To Holly Richard, a secondary teacher at Brooklin High School, educating her students in her First Nations, Metis, and Inuit history class is all about Reconciliation in Action.
By teaching First Nations, Metis and Inuit history courses at secondary schools across the Durham District School Board, Holly has found the experiential learning for her students gives something more than she has ever imagined – a life changing experience for both her students and ones from the Indigenous communities.
For over 5 years, starting first at Ajax High School and now Brooklin High School, Holly has applied to the Youth Exchange Program with the YMCA of Greater Toronto to take part in exchanges where her students can visit a First Nations community and in turn students from the First Nations community visit her students.
"The experience has been life changing for everybody - including me," says Holly. "It's been life changing for students and colleagues who have joined me as chaperons.
"We have been to three different Cree communities, central western Alberta, northern Alberta and northern Saskatchewan. This year we are headed to an Inuit community in the far northern tip of Quebec."
Holly states it will be quite a change for students who are accustomed to having an overabundance of things in life to see and feel what it is like to live in communities that are still considered Canadian and far different from what they would ever experience.
"The program is more about First Nations history and issues. However, a lot of Canadians are still woefully unaware of the issues within First Nations communities and where the issues experienced come from socially and historically. They might have heard of residential schools for example, but a lot of people still don't necessarily understand the connection between that system and the social issues we now see in the community today," says Holly.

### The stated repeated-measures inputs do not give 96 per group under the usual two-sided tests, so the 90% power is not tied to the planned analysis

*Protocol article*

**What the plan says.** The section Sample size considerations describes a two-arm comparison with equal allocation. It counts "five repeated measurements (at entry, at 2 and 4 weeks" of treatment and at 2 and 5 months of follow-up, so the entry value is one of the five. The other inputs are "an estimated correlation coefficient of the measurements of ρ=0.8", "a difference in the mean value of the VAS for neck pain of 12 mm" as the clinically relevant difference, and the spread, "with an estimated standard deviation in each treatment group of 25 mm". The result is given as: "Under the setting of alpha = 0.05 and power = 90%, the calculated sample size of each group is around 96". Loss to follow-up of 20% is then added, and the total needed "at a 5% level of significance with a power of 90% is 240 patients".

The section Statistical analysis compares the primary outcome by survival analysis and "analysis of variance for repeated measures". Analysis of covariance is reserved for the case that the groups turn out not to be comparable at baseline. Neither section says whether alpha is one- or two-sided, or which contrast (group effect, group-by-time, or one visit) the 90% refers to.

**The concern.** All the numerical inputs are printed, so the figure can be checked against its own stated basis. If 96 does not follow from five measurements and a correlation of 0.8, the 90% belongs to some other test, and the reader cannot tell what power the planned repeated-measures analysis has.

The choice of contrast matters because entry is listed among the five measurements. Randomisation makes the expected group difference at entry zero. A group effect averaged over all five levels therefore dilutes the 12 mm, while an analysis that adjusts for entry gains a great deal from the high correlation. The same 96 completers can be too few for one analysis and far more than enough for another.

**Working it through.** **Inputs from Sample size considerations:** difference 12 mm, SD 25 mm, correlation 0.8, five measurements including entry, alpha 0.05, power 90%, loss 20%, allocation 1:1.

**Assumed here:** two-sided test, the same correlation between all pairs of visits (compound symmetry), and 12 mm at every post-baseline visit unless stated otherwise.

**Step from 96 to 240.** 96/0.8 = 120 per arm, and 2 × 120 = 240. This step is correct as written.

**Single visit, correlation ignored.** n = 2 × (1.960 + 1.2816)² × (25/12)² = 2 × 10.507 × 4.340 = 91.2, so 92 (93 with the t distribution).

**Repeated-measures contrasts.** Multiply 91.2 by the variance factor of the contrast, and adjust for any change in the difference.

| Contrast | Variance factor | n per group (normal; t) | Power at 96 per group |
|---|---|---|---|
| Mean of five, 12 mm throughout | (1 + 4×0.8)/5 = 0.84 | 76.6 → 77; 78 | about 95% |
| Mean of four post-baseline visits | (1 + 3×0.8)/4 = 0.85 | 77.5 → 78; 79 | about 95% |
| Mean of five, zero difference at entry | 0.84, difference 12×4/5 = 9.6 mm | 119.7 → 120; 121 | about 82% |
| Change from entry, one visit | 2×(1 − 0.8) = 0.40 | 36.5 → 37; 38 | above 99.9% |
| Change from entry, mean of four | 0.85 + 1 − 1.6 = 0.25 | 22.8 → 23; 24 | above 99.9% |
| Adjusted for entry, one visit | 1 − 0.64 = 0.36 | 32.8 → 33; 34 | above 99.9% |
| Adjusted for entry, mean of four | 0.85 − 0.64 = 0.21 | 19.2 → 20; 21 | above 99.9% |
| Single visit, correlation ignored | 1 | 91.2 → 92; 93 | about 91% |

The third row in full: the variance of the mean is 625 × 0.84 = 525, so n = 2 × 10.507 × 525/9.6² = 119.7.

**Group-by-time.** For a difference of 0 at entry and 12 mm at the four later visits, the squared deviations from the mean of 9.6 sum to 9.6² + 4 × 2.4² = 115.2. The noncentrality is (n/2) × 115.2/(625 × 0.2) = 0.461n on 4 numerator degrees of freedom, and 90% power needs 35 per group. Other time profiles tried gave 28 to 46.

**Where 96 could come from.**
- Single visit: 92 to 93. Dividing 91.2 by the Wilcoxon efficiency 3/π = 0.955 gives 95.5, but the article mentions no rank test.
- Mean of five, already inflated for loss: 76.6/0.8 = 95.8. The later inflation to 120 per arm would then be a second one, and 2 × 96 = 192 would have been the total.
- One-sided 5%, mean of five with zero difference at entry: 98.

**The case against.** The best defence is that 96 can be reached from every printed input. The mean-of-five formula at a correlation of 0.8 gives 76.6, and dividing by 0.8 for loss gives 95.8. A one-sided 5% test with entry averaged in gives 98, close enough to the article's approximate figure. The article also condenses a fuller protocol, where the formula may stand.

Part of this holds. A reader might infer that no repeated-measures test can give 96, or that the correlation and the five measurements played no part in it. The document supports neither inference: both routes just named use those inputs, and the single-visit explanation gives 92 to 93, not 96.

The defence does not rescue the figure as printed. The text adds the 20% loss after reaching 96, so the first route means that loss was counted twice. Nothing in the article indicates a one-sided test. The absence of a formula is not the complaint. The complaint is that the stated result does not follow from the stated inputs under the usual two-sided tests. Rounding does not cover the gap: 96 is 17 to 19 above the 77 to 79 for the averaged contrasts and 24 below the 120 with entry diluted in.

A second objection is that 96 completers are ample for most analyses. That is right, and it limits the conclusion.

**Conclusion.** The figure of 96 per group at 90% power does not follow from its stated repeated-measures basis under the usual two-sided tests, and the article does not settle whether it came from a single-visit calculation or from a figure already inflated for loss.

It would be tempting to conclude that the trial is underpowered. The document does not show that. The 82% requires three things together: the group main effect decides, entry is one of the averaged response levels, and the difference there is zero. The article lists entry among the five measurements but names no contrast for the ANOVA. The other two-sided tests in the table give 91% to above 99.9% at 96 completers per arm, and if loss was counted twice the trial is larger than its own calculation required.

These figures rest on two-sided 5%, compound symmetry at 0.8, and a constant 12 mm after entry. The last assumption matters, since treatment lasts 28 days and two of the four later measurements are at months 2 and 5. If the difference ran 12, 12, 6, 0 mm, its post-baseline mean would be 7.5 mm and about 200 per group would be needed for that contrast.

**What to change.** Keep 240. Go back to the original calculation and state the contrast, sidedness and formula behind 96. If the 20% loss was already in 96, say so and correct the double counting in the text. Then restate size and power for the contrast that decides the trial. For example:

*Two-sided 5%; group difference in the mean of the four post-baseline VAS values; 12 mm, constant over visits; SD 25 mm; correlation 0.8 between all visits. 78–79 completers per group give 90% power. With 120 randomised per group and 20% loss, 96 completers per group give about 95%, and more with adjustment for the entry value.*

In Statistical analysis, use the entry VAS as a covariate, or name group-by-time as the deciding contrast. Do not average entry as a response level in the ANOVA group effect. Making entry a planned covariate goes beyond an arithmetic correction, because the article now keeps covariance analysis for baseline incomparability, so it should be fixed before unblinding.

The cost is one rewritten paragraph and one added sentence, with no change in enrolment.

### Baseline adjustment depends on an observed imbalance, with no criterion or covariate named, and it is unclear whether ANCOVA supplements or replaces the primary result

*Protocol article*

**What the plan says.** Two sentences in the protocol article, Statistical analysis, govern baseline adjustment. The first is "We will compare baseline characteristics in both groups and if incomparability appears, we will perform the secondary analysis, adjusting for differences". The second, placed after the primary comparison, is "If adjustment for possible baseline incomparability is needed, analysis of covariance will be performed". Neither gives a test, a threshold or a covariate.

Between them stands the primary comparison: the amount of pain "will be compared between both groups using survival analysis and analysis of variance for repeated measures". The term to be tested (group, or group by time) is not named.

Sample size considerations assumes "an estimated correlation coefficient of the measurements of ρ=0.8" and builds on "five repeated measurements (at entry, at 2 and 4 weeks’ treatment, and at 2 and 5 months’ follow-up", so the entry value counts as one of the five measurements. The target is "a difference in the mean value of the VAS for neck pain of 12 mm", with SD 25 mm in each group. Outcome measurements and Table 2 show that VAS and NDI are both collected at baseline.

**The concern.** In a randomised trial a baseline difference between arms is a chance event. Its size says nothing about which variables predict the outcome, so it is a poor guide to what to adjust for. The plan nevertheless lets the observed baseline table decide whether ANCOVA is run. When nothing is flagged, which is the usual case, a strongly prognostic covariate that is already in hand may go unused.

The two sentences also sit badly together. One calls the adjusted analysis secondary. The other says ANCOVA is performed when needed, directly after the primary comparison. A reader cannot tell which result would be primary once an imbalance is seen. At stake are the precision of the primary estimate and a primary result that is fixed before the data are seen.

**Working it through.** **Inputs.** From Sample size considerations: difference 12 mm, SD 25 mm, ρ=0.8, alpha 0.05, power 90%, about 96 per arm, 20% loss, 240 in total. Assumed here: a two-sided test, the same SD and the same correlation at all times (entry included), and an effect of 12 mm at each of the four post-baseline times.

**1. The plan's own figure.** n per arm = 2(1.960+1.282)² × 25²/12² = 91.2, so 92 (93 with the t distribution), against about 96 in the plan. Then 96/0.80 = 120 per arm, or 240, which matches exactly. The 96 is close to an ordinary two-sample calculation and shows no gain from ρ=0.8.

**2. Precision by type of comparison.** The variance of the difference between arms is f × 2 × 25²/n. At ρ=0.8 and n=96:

This program is not just about kids learning, it's about taking that learning and doing something meaningful with it. Whether it's reconciliation with people from Indigenous communities or educating people from our own communities with a project like this."
The learning does not end there states Holly. There is a third component which is teaching grades 7 and 8 students about the legacy of the residential school system.
"I am already seeing the ripple effect of this program and seeing former participants taking more Indigenous study courses, or social work or policing and have the background of this program behind them," says Holly.
What I am hoping to do with this award is get the word out that this basically is a framework for reconciliation as a greater goal, which is one of the goals our country has right now. I think starting with youth and the actual experience of connecting with Indigenous youth helps to start to heal wounds and helps to change the sense of mistrust and helps to build relationships," says Holly.
"I'd like to see this program grow with connections through this award where other teachers can pick it up because it is so powerful."
The Governor General's History Award for Excellence in Teaching is administered by Canada's History, a national charity devoted to the field of public history.